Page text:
1970 Chevy Camaro INTERIORS
1970 CHEVY CAMARO KICKS OFF THE 2nd-GENERATION It took so long to make the transition from the 1st-gen 1969 Camaro and retool for the new 2nd-gen car, that late 1969s were titled as 1970 models, today called ‘early 1970s’, and the 2nd-gen ‘late 1970s’ became known as 1970-1/2. Because of this, the 1st-gen 1969/early 1970 Camaro ran on well past a normal production year, ending with 243,085 units sold. But, that meant that the 2nd-gen late-1970 model started late, which cut into its own production year, and the production was almost exactly half, at 124,901 units. However, this rocky start was soon forgotten, as the 2nd-generation stormed through the smog-laden, safety-crazed 70s, setting record sales that have never been broken, and likely never will. But, the bad news wasn’t over yet, as sales continued to decline in the early 70s, with 114,630 sold in 1971, and only 68,651 in 1972. Things turned around and began climbing again until it peaked in 1979 with 282,571 units. The 2nd-generation ran from 1970 through the 1981 model year, a 12-year span, and one of the longest in modern automotive history.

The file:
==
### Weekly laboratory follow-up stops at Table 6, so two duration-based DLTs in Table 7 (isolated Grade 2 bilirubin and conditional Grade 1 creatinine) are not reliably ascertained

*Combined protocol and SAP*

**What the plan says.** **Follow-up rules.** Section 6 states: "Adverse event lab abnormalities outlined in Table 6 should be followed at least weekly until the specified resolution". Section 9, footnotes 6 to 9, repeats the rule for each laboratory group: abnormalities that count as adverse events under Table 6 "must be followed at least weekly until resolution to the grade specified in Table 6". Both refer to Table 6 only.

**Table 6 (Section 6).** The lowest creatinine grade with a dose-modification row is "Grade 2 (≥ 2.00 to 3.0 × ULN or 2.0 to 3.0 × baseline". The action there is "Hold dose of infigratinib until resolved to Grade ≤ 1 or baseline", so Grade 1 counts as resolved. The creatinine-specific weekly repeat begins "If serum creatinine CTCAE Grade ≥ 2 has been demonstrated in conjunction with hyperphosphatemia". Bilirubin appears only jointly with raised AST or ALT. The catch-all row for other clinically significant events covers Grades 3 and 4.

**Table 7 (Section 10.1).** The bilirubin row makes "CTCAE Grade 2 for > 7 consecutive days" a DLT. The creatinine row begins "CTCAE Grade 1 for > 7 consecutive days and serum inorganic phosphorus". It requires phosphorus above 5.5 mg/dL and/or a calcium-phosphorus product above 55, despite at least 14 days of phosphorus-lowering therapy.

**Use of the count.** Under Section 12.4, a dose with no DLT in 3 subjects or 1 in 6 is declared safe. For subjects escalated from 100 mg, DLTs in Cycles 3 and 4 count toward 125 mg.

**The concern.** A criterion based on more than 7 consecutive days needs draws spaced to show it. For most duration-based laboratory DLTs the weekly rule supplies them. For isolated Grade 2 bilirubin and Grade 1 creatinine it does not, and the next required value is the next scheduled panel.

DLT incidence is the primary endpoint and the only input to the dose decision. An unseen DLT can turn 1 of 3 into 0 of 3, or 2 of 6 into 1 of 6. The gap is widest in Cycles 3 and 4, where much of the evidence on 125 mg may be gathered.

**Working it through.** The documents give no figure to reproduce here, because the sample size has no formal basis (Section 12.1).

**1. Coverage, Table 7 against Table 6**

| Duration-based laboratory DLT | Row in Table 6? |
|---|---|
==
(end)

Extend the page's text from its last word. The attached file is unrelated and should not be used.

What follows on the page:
1970 Chevy Camaro RS (RALLY SPORT)
1970 CHEVY CAMARO RS (RALLY SPORT) The Rally Sport or RS option package continued into the 2nd-generation as RPO# Z22. On the 2nd-gen Camaros, it consisted of an RS-specific rear facia, and a different front grille and headlights arrangement with hideaway headlights. The smooth blended shape of the new car made hideaway headlights impractical, so a whole new styling direction was taken. For the 2nd-gen car, the RS came with a special front facia with a larger, deeper, pointier front grille opening, and two totally cool little bumperettes, one on each corner under the headlights, known as “Split Bumpers”. In fact, 1970 through 1973 Camaro RSs are known as Split-Bumper Camaros. In addition, the RS appearance package included hidden windshield wipers, chrome trim on the roof gutters and trailing edge of the hood, special taillight bezels, RS emblems, and F78X14 tires.